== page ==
President Xi Jinping is gearing up for an important political meeting later in the year with ever-tighter policing of public speech, and plans to have his own version of political ideology enshrined in the ruling Chinese Communist Party’s constitution, analysts told RFA.
The crackdown on any public comment not already sanctioned by the official media has been most starkly carried out in higher education, according to political commentator Wei Pu, who linked the trend to the 19th Party Congress expected in October.
Earlier this month, authorities in Beijing held Zhu Delong, a deputy professor at the Capital Normal University, for five days’ administrative detention over posts he had made online criticizing a growing “cult of personality” around Xi.
But Zhu failed to reappear when that five-day jail term, which can be handed down by police without trial, was up, fellow activists said.
“I think we are seeing yet another escalation [in the crackdown on free speech],” veteran journalist Zhu Xinxin told RFA. “The available space for public debate is getting smaller and smaller; now you can’t say anything that isn’t flattering to the government.”
Zhu’s detention came after his friend, the Sichuan-based party ideologue Zi Su, was taken away by police after calling in an online letter for Xi’s resignation.
Zi had written that Xi’s “biggest mistake of all” was to institute a policy known as the “seven taboos,” which ban any talk of democracy, rule of law, the separation of powers and related topics.
‘Shock and awe’ censorship
Hunan rights activist Zhou Jie said Zhu now appears to have broken one of those “taboos” himself.
“Controls over public comments are getting tighter as we head towards the 19th Party Congress,” Zhou said. “They are using the so-called national security law to step up the pressure for some cases and incidents.”
“The effect is one of shock and awe.”
In January, Shandong Institute of Architecture lecturer Deng Xiangchao was fired for “incorrect wording” in his social media posts, prompting a nationalist flash-mob to show up and denounce him on campus.
More recently, Beijing Normal University lecturer Shi Jiepeng had his contract terminated on July 25 after being accused of posting “inappropriate comments” to social media, including WeChat, according to a copy of his termination letter posted on Twitter.
And Li Mohai, a deputy professor at the Shandong Institute of Industry and Commerce, was fired from his job after he criticized government propaganda via his microblog account.
Members of the Communist Party have also been warned in clear terms to stay away from the “wrong words” online, which it defines as anything that departs from the official line.
“Wrong words means anything criticizing Mao Zedong, the ideology of the Communist Party and its brainwashing education system, its history, of state capital … or any negative content,” political analyst Wei Pu wrote in a recent commentary for RFA’s Cantonese Service.
“The seven taboos form the red line, the seven things which can’t be spoken about,” Wei said.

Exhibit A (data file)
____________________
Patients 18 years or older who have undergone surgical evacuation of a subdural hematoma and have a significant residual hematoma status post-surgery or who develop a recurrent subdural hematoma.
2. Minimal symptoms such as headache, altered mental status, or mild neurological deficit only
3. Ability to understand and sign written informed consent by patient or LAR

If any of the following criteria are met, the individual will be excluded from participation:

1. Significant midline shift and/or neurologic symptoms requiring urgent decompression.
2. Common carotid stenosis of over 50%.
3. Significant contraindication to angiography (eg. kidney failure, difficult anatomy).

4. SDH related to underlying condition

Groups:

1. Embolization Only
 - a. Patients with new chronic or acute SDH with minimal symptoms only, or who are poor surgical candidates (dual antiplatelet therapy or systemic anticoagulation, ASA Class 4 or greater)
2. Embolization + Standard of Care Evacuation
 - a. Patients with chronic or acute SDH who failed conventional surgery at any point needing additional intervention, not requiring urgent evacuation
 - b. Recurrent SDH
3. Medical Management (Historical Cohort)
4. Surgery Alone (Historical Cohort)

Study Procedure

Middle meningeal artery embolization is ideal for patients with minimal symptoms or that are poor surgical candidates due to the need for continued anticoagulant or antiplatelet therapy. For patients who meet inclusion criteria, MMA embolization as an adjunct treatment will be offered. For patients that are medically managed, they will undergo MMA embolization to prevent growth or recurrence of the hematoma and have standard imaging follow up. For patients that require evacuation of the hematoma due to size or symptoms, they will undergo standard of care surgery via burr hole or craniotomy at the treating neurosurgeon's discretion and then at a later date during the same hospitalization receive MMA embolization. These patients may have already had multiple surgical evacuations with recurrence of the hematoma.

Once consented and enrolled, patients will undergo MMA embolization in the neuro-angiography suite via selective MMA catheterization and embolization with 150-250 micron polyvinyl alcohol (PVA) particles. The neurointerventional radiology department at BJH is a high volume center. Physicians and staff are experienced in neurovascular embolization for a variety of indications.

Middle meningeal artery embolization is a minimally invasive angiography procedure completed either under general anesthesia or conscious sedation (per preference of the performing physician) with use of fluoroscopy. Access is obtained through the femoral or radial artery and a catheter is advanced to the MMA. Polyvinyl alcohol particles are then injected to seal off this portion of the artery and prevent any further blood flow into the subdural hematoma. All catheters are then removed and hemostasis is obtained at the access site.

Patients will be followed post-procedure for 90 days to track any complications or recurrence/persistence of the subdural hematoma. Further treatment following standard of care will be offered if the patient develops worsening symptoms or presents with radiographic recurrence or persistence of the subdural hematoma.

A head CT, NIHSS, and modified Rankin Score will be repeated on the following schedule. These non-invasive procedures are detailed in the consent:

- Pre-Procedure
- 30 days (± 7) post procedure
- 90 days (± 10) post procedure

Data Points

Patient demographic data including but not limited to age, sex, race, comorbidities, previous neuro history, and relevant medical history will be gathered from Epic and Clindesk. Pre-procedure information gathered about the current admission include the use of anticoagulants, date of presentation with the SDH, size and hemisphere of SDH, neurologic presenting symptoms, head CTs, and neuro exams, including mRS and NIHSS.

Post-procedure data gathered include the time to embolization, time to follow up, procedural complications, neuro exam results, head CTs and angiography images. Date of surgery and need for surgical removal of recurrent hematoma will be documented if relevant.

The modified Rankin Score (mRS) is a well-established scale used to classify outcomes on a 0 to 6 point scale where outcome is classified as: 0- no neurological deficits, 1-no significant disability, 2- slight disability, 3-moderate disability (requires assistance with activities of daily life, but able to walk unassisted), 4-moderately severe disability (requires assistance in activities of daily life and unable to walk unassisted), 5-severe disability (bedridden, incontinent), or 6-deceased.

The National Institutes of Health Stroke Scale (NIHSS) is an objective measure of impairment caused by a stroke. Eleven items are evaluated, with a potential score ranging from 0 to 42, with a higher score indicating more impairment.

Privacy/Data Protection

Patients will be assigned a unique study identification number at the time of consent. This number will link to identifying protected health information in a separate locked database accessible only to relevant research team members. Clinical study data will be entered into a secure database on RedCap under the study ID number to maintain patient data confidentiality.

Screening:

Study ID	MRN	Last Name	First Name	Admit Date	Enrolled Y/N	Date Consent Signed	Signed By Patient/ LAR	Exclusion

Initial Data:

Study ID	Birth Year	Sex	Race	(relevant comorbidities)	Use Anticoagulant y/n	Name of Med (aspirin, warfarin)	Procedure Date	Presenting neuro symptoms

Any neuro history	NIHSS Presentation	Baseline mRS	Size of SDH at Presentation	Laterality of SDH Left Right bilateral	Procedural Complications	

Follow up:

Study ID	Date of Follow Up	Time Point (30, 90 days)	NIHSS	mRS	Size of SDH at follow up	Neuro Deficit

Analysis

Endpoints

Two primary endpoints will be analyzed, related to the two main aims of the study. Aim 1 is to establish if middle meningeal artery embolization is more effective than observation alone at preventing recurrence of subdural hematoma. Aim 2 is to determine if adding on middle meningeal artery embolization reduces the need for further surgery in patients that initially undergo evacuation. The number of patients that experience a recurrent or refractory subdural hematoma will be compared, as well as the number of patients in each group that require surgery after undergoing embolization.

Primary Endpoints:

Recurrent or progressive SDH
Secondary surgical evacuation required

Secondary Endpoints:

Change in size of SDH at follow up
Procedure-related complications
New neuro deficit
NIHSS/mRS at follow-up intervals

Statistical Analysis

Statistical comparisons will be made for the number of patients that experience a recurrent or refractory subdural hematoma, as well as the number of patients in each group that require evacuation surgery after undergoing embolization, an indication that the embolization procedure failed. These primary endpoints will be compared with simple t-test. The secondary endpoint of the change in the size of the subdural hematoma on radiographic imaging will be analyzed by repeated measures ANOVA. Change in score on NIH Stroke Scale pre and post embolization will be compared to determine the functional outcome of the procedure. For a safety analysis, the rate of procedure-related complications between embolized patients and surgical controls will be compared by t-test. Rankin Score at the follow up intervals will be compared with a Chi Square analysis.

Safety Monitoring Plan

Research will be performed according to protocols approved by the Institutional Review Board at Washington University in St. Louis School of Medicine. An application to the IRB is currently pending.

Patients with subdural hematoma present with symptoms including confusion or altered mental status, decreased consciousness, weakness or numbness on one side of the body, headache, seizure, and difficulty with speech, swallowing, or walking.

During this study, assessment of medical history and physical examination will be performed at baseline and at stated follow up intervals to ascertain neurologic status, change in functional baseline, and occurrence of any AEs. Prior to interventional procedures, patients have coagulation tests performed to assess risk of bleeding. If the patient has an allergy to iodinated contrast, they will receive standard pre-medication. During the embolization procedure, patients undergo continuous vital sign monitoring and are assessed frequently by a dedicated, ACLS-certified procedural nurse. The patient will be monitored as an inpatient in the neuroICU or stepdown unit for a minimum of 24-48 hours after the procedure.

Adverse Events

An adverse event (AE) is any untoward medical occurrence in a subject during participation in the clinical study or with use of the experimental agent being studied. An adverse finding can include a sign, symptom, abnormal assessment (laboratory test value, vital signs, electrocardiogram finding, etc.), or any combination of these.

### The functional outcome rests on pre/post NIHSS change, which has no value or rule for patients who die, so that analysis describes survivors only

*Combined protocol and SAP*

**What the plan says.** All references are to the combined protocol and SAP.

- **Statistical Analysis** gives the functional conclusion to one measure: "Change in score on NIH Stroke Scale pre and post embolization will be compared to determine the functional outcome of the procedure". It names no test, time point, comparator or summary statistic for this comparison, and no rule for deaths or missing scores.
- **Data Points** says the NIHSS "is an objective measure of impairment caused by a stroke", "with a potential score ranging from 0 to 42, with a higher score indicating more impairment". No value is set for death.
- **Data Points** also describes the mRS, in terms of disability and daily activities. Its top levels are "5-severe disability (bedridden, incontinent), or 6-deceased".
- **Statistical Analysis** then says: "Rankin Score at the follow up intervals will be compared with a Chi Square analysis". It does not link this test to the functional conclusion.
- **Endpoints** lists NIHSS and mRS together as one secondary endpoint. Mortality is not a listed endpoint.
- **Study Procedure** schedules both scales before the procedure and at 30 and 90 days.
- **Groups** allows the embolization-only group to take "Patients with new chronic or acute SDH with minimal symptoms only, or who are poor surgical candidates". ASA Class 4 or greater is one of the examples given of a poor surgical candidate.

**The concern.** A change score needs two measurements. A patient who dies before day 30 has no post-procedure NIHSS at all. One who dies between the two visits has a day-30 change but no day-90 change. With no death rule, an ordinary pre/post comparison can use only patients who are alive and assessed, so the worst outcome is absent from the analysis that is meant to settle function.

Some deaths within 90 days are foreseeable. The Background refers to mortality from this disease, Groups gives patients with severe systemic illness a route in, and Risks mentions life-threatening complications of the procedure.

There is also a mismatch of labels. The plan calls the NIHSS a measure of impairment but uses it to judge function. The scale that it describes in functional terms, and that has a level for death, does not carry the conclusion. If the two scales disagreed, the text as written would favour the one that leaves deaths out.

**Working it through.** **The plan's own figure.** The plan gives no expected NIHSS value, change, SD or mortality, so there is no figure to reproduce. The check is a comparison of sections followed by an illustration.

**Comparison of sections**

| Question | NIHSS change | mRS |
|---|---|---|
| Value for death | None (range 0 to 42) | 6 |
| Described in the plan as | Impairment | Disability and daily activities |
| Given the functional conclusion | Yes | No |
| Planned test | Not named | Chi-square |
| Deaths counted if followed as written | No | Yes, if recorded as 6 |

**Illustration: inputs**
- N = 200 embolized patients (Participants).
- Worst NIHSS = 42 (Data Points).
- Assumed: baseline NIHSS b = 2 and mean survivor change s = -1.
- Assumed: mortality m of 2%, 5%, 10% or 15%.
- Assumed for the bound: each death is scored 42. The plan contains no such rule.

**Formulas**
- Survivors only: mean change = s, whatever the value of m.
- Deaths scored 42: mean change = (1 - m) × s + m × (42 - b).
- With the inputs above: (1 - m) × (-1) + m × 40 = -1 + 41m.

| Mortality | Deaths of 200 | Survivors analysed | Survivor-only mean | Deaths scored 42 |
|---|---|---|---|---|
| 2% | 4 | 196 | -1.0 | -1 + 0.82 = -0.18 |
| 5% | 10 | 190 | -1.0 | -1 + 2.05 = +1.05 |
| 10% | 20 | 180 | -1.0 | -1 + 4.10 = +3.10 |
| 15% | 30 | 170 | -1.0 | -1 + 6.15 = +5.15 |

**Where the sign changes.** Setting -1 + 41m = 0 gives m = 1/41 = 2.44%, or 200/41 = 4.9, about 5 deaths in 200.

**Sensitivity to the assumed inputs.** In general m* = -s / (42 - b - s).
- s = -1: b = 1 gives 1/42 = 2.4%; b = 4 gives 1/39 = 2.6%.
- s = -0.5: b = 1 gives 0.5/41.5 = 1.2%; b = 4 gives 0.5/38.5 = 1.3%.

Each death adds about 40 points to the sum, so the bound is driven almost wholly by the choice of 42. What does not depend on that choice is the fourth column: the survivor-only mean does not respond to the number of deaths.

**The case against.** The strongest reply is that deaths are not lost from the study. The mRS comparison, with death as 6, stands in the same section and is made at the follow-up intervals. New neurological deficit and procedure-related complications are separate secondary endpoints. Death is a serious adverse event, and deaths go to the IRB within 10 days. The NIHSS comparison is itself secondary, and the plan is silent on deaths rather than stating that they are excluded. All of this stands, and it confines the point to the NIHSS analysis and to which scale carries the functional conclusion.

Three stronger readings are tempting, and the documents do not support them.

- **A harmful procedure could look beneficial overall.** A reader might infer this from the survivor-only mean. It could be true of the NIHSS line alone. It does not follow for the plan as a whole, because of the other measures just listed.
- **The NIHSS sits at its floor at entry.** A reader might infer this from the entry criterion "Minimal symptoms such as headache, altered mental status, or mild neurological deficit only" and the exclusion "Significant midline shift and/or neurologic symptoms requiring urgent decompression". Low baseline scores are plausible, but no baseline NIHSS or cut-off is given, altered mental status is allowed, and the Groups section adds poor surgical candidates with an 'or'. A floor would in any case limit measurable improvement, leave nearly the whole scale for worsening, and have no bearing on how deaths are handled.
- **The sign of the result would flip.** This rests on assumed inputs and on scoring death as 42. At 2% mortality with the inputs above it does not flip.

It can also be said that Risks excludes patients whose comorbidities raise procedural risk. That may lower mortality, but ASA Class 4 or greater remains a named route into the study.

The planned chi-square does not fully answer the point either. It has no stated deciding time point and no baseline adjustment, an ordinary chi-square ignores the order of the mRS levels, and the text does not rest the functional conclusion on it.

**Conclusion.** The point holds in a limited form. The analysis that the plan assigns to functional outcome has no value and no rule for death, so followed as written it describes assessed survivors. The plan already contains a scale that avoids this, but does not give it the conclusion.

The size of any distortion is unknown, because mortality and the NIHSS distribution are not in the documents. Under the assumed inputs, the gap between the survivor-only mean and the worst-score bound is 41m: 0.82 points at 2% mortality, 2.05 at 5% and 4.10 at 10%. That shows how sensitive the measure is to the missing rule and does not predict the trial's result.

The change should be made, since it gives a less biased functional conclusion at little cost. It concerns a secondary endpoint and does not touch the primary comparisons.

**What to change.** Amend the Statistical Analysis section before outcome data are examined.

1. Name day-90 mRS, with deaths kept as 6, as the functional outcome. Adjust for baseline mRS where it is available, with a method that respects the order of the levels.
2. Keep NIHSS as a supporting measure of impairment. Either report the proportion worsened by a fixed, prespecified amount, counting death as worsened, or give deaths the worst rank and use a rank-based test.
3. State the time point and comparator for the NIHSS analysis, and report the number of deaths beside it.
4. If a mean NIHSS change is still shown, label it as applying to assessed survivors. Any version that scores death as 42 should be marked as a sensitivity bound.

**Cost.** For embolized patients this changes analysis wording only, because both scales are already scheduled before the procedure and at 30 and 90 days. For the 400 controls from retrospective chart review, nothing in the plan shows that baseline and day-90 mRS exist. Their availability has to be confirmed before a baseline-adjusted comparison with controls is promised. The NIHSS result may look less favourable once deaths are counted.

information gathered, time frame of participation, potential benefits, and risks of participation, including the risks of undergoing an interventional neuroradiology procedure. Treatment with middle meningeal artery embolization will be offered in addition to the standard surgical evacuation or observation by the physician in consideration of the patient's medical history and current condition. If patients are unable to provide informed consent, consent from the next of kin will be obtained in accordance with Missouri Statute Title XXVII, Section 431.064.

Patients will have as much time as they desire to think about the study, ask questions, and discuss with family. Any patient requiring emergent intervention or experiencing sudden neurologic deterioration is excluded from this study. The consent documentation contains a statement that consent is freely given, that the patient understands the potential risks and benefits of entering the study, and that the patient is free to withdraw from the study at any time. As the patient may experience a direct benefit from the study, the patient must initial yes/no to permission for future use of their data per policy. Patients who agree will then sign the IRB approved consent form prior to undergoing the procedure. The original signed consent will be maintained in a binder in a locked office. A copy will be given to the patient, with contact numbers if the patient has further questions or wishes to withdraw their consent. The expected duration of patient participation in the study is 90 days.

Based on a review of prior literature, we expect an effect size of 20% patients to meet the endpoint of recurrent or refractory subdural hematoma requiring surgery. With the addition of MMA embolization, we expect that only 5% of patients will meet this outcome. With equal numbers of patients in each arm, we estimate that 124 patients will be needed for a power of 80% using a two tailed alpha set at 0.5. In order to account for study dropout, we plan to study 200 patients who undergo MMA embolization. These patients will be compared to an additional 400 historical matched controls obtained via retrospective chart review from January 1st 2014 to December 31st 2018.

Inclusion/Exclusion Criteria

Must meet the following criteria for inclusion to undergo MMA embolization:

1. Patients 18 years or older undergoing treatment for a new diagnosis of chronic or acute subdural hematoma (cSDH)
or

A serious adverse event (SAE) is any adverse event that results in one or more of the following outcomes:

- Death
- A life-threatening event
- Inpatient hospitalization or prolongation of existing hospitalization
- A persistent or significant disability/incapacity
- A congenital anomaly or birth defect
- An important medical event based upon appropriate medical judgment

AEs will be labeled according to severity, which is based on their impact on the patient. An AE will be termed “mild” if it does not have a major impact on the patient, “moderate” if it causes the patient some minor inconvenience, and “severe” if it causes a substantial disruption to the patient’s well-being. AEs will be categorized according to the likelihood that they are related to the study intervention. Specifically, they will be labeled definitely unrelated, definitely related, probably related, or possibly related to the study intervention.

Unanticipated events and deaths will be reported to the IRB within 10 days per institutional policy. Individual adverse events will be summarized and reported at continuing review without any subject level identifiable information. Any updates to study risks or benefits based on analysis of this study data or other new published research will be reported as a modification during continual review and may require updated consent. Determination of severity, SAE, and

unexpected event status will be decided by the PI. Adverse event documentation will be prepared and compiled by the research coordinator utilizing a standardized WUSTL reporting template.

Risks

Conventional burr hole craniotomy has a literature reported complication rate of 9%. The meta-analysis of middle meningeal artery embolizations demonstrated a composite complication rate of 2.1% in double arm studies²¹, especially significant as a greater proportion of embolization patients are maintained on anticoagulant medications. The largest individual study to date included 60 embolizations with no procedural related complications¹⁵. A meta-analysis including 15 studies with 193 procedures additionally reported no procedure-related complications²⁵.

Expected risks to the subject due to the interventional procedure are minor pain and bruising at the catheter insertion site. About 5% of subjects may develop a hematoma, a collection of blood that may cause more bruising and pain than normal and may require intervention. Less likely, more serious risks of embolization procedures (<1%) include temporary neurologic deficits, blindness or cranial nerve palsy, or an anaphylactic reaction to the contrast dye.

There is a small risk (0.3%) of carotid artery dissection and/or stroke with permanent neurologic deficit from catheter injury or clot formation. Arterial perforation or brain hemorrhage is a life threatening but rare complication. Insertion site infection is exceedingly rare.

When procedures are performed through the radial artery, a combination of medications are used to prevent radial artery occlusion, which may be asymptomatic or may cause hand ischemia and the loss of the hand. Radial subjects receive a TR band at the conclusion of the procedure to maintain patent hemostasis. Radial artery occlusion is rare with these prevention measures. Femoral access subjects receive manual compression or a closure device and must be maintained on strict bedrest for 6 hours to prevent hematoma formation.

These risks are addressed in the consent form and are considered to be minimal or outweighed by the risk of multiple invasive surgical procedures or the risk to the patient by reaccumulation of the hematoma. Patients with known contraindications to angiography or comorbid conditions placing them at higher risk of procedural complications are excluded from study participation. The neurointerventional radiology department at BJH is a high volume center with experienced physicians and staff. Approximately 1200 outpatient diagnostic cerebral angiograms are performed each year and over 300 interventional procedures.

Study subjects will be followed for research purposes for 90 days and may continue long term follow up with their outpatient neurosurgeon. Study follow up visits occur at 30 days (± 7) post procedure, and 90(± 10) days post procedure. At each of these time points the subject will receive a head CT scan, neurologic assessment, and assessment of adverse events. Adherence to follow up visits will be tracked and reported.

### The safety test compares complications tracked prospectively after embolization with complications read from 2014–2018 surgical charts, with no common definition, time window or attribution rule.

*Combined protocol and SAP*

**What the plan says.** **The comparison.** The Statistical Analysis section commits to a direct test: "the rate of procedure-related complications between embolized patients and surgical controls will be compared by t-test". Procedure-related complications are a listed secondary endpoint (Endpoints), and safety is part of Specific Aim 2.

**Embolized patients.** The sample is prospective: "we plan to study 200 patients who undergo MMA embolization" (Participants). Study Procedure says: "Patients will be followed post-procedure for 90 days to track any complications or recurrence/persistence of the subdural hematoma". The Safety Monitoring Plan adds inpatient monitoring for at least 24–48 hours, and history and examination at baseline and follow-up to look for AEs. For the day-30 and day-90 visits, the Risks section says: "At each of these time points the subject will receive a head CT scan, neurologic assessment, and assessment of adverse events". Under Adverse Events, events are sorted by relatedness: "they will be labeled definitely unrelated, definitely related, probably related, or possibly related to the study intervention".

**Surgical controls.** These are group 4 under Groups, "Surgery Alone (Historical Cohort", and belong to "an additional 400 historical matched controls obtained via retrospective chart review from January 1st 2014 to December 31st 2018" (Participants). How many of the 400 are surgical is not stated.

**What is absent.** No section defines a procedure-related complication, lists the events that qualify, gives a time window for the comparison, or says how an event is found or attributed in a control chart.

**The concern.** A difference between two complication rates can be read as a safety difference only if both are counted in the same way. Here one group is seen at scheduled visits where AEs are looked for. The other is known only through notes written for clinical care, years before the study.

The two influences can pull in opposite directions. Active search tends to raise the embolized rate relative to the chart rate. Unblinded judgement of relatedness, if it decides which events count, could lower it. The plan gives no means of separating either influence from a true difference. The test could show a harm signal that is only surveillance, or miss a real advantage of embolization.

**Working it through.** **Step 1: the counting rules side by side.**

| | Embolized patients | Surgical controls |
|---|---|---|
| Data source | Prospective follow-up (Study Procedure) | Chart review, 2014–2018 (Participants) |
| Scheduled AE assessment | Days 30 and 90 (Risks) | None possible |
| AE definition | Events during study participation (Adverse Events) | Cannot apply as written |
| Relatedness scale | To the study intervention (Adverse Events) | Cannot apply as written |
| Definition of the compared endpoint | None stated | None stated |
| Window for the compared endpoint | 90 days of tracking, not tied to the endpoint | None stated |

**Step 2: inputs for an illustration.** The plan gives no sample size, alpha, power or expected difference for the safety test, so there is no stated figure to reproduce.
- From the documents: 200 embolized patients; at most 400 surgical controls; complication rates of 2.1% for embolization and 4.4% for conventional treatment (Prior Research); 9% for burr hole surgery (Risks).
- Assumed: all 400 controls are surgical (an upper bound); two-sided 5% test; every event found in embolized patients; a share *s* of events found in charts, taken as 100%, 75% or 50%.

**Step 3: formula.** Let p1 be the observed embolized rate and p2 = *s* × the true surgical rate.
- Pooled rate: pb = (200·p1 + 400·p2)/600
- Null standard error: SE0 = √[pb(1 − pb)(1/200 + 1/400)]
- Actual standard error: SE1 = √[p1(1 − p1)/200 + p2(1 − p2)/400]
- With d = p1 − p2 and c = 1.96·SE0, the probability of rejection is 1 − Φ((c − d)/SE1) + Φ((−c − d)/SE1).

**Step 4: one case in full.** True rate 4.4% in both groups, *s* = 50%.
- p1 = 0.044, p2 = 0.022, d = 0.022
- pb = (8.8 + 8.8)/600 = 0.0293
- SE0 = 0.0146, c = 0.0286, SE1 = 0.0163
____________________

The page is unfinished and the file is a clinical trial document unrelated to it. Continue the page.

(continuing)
“As a result, there is no academic freedom in higher education, and online freedom has been greatly reduced,” he said. “This ideological management is being extended ahead of the 19th Party Congress. No different opinions will be allowed.”
‘Xi Jinping thought’
Instead, “The Political Thought of Xi Jinping” will be enshrined by the Party Congress, Beijing-based political commentator Zha Jianguo told RFA.
“Xi Jinping Thought will definitely make it into the party constitution at the 19th party congress,” Zha said. “
“[Former president] Jiang Zemin had his Three Represents, and [former president] Hu Jintao had his Scientific Development … but I think Xi will want his to hold a higher significance than Jiang’s or Hu’s political thought,” he said.
China’s leaders are currently believed to have spent 15 days beginning on Aug. 2 on an unofficial annual retreat at the beach resort of Beidaihe, where much of the preparation for formal congresses typically takes place.
The absence of top leaders from state media reports is a general indication that the secretive Beidaihe retreat is underway, as Xi prepares to install allies in top positions and press his agenda of tightened state control and muscular diplomacy, the Associated Press said.
The congress also comes amid growing speculation that Xi may be seeking to buck recent limitations on power at the highest echelons of the party by seeking a third term in the top spot, it said.
Hong Kong-based political commentator Willy Lam said Xi will likely pick poverty reduction as the main theme for the congress.
“The economic pie may still be growing overall, but it’s still the political and financial elite who are getting the biggest slice of it,” Lam said. “That includes the big eight elite families, and those who benefit from their wealth.”
“And the proportion of the pie that is eaten by them is extremely large.”
A Chinese scholar who asked to remain anonymous said there will be no significant break with the economic policies of the past, however.
“Urbanization is another aspect; there is a shrinking rural population as people head to the cities, and an increase in human capital,” the scholar said. “Maybe they will see income growth, but the Chinese Communist Party has now placed a lot of barriers to this urbanization process.”
“It takes three decades to acquire a Beijing household registration, so nobody can get them,” he said. “And there is no state healthcare once they enter the cities; they can only claim back about 40-50 percent of their medical expenses.”
Reported by Xin Lin, Qiao Long, Gao Feng and Gao Xin for RFA’s Mandarin Service, and by Wei Pu for the Cantonese Service. Translated and edited by Luisetta Mudie.